The Small Business Innovation Research (SBIR) and Small Business Technology Transfer (STTR) Programs are research funding opportunities administered by the National Institutes of Health (NIH), in which a small business may engage in peer-reviewed Research/Research and Development (R/R&D) that has the potential for findings and products commercialization. The unique feature of the STTR program is the opportunity for the small business to formally collaborate with an academic research institution in Phase I and Phase II. View more detailed information about the SBIR and STTR Programs at the NIH Web site.
NOVA Research Company has experience developing a variety of products and projects for the SBIR program. NOVA identifies a program need or a product need based upon the SBIR grants and contracts requests and prepares the applications. Upon award, a protocol is developed and IRB approval obtained. NOVA performs the research/product development, usability testing (via focus groups and in-depth interviews), and refines and ultimately markets the products.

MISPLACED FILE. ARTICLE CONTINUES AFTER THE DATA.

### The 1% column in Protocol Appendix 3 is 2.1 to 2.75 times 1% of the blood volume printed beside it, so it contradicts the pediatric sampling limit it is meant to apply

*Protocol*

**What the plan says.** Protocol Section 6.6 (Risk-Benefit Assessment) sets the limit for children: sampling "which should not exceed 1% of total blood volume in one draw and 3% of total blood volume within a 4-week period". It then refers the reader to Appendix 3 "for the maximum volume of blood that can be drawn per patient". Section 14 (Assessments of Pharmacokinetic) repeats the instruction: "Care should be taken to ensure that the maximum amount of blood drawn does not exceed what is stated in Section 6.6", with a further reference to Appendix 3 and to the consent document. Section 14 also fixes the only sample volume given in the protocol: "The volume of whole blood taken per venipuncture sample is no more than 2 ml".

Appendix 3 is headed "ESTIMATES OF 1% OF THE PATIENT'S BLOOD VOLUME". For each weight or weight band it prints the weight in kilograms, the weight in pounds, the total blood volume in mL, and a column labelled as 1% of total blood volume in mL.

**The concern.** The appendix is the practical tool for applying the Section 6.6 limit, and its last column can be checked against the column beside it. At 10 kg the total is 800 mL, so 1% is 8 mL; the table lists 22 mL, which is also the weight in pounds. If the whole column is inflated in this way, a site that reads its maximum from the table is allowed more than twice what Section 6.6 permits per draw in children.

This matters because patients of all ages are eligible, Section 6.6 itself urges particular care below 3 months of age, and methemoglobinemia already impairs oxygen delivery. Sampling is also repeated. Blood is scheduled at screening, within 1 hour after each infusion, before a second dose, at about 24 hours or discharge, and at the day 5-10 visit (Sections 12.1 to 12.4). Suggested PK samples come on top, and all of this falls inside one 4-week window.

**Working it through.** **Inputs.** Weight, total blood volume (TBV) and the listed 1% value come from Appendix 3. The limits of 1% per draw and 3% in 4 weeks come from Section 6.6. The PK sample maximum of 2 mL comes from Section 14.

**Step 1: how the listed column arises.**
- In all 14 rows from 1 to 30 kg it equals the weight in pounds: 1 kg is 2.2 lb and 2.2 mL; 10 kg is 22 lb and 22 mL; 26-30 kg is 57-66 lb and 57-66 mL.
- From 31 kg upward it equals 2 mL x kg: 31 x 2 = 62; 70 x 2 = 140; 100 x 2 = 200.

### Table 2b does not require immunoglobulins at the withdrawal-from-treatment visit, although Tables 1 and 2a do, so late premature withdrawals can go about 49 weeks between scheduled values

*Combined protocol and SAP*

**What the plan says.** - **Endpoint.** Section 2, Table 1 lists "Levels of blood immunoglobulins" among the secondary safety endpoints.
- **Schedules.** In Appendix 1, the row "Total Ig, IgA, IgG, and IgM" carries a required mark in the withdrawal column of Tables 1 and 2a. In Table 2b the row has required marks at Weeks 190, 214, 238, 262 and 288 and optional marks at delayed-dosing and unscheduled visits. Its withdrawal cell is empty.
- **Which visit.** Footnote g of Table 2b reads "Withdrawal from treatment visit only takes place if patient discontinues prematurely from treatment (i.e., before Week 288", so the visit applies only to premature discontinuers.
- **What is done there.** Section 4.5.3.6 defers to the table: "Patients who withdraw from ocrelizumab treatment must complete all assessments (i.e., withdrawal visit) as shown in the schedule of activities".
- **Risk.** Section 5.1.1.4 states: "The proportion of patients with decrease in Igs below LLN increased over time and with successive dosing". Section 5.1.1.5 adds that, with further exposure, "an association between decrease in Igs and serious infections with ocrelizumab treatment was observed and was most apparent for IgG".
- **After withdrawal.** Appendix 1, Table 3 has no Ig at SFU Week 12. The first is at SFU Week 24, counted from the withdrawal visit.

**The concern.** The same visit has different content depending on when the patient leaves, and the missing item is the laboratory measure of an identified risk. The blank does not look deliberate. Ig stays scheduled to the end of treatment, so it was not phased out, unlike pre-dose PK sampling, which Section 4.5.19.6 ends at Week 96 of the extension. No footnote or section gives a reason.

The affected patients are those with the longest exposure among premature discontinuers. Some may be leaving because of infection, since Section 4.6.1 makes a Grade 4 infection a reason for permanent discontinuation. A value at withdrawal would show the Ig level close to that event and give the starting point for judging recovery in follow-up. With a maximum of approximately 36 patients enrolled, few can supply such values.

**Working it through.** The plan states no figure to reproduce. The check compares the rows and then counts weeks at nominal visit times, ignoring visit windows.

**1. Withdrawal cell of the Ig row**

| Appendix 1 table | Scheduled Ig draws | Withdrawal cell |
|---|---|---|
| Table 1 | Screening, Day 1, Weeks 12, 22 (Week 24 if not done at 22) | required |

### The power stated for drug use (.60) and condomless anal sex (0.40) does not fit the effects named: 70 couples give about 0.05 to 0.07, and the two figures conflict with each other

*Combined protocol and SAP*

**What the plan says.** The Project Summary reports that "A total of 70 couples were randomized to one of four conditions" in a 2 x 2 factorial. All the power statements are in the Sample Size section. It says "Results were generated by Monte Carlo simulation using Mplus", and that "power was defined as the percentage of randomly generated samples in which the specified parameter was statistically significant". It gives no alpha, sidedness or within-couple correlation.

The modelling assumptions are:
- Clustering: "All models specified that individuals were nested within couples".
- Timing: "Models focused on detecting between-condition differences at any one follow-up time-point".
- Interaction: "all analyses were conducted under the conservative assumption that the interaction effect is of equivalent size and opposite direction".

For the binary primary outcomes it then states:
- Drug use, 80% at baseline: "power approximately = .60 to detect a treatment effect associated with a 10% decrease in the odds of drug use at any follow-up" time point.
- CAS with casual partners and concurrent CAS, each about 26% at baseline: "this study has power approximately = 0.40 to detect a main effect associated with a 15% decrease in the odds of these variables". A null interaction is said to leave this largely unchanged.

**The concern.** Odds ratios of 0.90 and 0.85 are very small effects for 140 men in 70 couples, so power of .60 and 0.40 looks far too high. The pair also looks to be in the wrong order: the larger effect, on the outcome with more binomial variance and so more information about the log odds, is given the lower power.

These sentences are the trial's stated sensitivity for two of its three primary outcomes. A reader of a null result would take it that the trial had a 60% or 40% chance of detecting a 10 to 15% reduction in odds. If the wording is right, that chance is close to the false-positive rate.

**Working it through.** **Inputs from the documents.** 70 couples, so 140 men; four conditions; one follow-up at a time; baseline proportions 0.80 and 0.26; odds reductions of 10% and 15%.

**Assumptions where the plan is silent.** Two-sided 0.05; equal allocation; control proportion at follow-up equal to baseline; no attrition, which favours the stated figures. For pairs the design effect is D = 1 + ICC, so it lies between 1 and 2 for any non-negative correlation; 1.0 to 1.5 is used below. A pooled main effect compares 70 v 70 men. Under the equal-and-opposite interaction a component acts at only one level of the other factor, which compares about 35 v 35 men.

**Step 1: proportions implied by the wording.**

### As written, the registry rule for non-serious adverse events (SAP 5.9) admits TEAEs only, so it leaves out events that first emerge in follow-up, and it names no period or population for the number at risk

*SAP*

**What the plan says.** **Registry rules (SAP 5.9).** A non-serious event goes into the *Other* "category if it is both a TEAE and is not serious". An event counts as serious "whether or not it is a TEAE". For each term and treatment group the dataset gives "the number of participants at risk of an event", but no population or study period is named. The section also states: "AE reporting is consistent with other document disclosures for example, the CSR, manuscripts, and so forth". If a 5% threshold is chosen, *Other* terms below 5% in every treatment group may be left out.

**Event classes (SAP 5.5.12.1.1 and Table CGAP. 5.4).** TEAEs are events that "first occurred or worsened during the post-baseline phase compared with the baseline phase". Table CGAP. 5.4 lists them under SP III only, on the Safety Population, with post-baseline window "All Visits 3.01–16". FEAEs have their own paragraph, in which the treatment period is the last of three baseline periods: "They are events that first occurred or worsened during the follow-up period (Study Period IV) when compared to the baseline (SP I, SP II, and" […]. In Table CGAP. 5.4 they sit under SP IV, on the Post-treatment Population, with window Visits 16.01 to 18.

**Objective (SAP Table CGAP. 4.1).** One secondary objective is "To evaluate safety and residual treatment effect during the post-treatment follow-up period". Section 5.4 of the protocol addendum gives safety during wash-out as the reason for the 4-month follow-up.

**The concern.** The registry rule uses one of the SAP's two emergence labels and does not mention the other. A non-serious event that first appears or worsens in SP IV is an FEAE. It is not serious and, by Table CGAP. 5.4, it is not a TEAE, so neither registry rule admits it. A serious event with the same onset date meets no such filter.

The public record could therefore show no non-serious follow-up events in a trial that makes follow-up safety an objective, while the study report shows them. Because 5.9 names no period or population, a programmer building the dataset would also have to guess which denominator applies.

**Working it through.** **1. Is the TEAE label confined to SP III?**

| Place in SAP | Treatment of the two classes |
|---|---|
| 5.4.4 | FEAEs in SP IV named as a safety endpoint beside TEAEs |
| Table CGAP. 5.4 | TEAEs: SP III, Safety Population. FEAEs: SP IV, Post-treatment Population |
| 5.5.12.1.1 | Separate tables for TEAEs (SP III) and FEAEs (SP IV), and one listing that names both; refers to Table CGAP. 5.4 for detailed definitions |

NOVA has developed or is in the process of developing the following SBIR products:
The Cutting Edge: An Educational Video About Gene Technology
AFTER: A Framework of Tools for Ethnographic Research
NOVA Research Company is open to Small Business Technology Transfer (STTR) collaboration opportunities, and regularly investigates STTR ideas with academic research institutions.
For more information on our SBIR/STTR product development research, please contact Paul Young at 301-986-1891, Ext.110 or .
The Substance Abuse Prevention Curriculum Guide is a new, Web-based tool (developed through the SBIR program) that helps health educatorswho work with young people in grades Kindergarten through twelfth gradecreate their own, research-based, unique substance abuse prevention curricula. Read more.
Handbook for Conducting Drug Abuse Research with Hispanic Populations
The Handbook for Conducting Drug Abuse Research with Hispanic Populations is a compendium of guidelines for conducting drug abuse research with Hispanic populations.